When Breath Becomes Air

This autobiography is by Paul Kalanithi. Usually I don’t read autobiographies but this one was too much hyped and after reading it I got to know why. The writing style of author is quite neat, reflective, meditative and well structured which is a very remarkable quality of a writer. A very powerful and gasping book that makes you question about our morality and the quality of life that we are living and how well we are performing as a part of society. If someone wonders about interwoven connection between life through literature, philosophy and mechanism of brain, you must read this. I am pretty sure when you will finish this book and put it aside, you will have a lot of food for thought because in simple terms this book tells us that live a good enough to be remembered after death. No wonder why it was the bestseller for almost 51 weeks and even Bill Gates read and reviewed it.

This book encapsulate a complete life journey of a man (Paul himself) who died at a very young age of 38. You see this makes this book more engaging because writer has already died nearly when he finished the book. It really gets emotional at some points specially end but it gives us meaningful lessons too and one of them is how to embrace death. Paul started his studies as a literature graduate but he was keen to get the answer of this very old question of “what makes human life meaningful” so he started studying human biology along with literature to find answers. When all this failed to give him a satisfactory answer he decided to become a surgeon and get to know patients deeply to understand their suffering and pain, what impacts life long diseases leave on humans, how death scares away the life and take out how human life matters and how can you make it matter. He chose this way of this connotation because life’s true worth is only understood by a patient who has so less of it left. Not only Paul’s skills and intelligence but also his empathy made him an exceptional doctor. He always made himself available for his patients even after a long hectic day.

When his career was at peak, at the age of 36 he was diagnosed with stage IV lungs cancer. When he came to know about his life coming to end he started looking back at his choices and also what he will leave to his family after death. His wife was very supportive throughout his life journey and they were blessed with a baby girl. He came to a conclusion that suffering and striving are the main components of human existence. One cannot control the timing of death but we can at least control the way of living while we are alive. This book will leave you in tears when you come to know writer died by the end of book but it gives us much more to reflect as well. It sheds light on patient-doctor relationship that must be taught in every medical school. A doctor’s duty is not just to physically treat the disease but also provide mentally will power to fight with the disease. There is also spiritual discussion on concept of science and its shortcomings to give meaning to love, hope and God.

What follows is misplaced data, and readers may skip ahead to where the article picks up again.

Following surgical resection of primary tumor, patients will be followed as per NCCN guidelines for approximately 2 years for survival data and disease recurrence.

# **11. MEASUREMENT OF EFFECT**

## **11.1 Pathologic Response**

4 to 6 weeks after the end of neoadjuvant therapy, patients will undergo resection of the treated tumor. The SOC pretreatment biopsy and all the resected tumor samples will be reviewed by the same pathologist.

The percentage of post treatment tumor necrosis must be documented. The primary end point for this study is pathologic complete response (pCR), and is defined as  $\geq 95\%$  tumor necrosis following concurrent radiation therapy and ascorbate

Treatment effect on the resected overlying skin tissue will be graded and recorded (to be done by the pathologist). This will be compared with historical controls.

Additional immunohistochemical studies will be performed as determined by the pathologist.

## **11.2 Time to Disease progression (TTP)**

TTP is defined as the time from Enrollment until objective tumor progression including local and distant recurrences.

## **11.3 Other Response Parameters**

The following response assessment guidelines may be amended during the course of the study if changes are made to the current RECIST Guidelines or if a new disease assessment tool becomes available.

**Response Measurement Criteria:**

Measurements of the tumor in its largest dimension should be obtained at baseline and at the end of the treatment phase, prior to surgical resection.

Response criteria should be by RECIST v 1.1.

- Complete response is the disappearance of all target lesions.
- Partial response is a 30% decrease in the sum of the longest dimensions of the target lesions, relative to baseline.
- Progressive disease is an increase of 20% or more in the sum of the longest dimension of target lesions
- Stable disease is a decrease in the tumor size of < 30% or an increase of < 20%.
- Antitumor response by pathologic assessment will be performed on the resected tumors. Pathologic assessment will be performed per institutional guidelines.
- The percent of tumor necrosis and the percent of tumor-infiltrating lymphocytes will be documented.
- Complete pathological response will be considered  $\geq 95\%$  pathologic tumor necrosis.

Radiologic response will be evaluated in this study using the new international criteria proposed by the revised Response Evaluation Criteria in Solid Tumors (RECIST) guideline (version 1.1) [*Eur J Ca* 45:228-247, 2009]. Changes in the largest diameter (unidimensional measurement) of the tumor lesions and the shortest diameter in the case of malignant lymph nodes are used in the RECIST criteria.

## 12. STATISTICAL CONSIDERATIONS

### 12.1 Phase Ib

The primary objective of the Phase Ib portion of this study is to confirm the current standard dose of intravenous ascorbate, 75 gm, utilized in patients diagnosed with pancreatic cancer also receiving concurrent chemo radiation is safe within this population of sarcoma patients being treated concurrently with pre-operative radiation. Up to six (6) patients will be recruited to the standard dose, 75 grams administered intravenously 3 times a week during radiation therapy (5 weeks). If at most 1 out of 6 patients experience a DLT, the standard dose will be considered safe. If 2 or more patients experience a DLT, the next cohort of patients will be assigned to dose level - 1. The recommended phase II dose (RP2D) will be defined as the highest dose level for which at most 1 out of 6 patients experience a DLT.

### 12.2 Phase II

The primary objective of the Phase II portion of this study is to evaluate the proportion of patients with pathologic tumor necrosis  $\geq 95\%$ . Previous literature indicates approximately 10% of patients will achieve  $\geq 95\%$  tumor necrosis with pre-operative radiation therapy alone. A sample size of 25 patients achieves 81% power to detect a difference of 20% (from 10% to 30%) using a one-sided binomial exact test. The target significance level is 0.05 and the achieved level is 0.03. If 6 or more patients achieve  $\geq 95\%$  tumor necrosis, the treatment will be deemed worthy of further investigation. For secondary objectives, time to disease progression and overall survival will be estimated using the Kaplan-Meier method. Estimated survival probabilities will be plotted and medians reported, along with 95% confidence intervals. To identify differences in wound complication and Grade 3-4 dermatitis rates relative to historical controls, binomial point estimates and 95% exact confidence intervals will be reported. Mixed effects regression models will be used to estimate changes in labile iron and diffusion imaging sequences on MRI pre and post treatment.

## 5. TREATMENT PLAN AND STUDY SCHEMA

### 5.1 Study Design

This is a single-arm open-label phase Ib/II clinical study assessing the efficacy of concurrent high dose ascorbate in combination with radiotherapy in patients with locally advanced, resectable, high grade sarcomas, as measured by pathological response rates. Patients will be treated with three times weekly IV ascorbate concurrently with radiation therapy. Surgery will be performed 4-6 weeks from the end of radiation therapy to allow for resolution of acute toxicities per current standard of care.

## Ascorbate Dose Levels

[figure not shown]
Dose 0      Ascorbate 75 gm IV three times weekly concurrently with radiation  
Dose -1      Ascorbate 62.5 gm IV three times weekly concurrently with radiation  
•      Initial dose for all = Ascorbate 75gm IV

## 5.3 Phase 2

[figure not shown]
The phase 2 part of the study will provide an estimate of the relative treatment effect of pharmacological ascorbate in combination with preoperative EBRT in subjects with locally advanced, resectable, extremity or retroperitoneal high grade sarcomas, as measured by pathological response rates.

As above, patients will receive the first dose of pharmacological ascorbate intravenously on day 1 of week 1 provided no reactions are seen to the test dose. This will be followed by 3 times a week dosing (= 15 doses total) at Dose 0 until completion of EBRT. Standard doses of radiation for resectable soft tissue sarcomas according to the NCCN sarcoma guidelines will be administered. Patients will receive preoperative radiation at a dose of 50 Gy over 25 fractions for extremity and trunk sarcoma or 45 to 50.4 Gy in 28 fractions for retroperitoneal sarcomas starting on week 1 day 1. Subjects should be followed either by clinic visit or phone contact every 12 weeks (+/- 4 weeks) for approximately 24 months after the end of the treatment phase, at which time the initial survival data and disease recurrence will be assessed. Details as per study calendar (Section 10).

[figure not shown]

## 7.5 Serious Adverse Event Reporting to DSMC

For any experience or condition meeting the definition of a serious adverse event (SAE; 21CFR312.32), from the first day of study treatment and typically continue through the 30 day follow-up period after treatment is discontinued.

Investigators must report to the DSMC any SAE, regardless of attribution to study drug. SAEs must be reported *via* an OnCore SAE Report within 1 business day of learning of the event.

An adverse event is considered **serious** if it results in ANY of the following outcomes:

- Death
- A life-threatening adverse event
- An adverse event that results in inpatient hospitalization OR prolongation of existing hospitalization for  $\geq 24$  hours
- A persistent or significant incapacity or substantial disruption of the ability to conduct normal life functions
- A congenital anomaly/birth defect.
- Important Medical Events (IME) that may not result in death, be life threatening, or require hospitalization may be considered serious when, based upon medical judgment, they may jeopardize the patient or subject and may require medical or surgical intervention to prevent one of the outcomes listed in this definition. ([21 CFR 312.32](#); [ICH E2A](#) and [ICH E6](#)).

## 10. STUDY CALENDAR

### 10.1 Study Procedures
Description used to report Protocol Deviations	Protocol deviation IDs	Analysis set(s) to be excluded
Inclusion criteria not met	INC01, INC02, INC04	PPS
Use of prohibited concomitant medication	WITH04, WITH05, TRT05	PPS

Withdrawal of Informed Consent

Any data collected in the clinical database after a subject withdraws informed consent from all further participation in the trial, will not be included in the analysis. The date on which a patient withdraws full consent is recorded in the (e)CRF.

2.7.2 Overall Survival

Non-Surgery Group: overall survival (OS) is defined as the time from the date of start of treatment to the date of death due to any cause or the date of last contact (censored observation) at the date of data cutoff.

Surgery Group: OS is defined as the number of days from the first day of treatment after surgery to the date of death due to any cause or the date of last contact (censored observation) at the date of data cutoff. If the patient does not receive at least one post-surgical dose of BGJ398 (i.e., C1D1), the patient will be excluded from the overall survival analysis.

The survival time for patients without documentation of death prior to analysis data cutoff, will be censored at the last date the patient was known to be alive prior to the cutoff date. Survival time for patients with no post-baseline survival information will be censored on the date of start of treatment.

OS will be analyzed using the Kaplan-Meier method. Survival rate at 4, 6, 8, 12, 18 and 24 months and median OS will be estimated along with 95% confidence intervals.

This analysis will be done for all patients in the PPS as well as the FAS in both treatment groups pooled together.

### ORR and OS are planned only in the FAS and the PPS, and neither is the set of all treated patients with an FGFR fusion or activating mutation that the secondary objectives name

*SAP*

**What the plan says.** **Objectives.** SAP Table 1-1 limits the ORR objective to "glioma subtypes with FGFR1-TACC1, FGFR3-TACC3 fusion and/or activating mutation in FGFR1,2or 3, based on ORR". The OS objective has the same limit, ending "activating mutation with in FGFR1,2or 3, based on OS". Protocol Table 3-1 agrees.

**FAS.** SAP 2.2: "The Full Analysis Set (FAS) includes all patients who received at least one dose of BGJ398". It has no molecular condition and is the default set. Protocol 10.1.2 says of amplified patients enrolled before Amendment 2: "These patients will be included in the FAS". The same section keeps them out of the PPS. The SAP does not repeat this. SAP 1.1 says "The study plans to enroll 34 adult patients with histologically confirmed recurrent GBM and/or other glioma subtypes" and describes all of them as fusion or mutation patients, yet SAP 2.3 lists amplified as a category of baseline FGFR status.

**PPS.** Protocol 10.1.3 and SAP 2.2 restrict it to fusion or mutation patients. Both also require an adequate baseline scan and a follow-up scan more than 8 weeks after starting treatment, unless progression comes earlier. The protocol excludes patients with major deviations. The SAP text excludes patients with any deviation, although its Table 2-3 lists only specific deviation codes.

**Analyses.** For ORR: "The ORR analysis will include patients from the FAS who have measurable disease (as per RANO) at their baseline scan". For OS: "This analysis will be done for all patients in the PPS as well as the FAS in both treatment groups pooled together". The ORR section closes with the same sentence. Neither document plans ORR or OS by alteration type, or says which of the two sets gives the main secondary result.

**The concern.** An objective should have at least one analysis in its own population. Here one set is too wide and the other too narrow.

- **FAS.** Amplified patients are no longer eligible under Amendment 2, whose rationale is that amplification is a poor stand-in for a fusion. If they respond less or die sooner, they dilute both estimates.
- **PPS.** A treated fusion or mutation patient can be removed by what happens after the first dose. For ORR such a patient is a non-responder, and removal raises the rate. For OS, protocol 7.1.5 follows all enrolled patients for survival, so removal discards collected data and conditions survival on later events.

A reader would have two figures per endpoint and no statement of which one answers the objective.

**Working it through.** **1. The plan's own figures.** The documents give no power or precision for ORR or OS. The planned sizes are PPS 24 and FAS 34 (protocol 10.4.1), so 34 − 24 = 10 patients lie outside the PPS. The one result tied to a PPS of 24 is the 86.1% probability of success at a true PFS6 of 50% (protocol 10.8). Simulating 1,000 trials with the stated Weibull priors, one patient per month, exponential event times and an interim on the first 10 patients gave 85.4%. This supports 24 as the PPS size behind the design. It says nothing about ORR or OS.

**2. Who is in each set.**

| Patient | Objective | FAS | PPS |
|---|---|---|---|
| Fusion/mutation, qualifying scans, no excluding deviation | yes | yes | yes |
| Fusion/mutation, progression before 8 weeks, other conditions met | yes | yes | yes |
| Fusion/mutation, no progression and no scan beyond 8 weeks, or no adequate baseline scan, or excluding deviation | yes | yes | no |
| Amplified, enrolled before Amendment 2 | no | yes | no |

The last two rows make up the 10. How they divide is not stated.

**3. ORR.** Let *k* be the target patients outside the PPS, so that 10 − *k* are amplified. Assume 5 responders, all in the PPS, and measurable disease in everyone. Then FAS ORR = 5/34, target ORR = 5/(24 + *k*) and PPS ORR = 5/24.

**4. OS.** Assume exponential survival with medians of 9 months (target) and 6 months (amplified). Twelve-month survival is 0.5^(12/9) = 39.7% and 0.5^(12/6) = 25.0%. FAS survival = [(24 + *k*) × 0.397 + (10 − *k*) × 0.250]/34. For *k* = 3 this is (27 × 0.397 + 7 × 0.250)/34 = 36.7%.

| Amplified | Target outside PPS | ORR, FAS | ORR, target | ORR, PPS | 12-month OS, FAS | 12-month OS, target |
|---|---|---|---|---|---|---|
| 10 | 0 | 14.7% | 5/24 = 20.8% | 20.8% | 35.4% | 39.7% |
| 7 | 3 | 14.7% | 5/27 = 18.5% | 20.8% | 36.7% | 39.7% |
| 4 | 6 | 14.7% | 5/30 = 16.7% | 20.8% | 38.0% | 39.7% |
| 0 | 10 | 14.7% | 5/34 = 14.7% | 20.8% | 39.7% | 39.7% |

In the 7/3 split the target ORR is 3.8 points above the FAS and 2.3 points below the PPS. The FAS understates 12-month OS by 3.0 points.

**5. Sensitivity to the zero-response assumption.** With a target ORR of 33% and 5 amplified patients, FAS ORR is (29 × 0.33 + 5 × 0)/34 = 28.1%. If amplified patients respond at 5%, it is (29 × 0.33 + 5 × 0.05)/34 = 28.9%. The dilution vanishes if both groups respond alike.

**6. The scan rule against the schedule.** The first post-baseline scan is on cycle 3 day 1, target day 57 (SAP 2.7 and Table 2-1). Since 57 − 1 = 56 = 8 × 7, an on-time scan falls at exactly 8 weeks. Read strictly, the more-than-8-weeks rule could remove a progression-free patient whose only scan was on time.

A huge part of this book is about how Paul treated his patients as neurosurgeon which becomes boring at some time (not criticizing the deceased author, just the part of book). People from medical field must read this book and it will be their spiritual guide. We all should keep in mind that God doesn’t expects us to be perfect with just a snap of fingers, rather He wants us to be striving for perfection, He wants us to be consistent in our struggles for a better life. Again, the span of life is not in any human’s hand but peculiarity can be πŸ™‚

My favorite quote from this book was “Even if I’m dying, until I actually die, I am still living” πŸ™‚
Let me know yours ❀

Published by aamnasbookshelf

Hey everyone! My name is Aamna. I like to read books a lot. My favorite animal is cat (but I don't have one). I write reviews about books I read to pen down how I feel about them, in hopes that it'll help someone else out as well. My favorite genre is romance. I would love to read your views and suggestions. Oh and I like my coffee black!

5 thoughts on “When Breath Becomes Air

  1. Loved reading your review. I am sure the book would be an awesome read. Although very different, it kindled memories of ‘The Last Lecture’ by Randy Pausch, I read a few years ago. Your review and the quote at the end were both remarkable. Keep reviewing, will surely go through this one!

    Liked by 1 person

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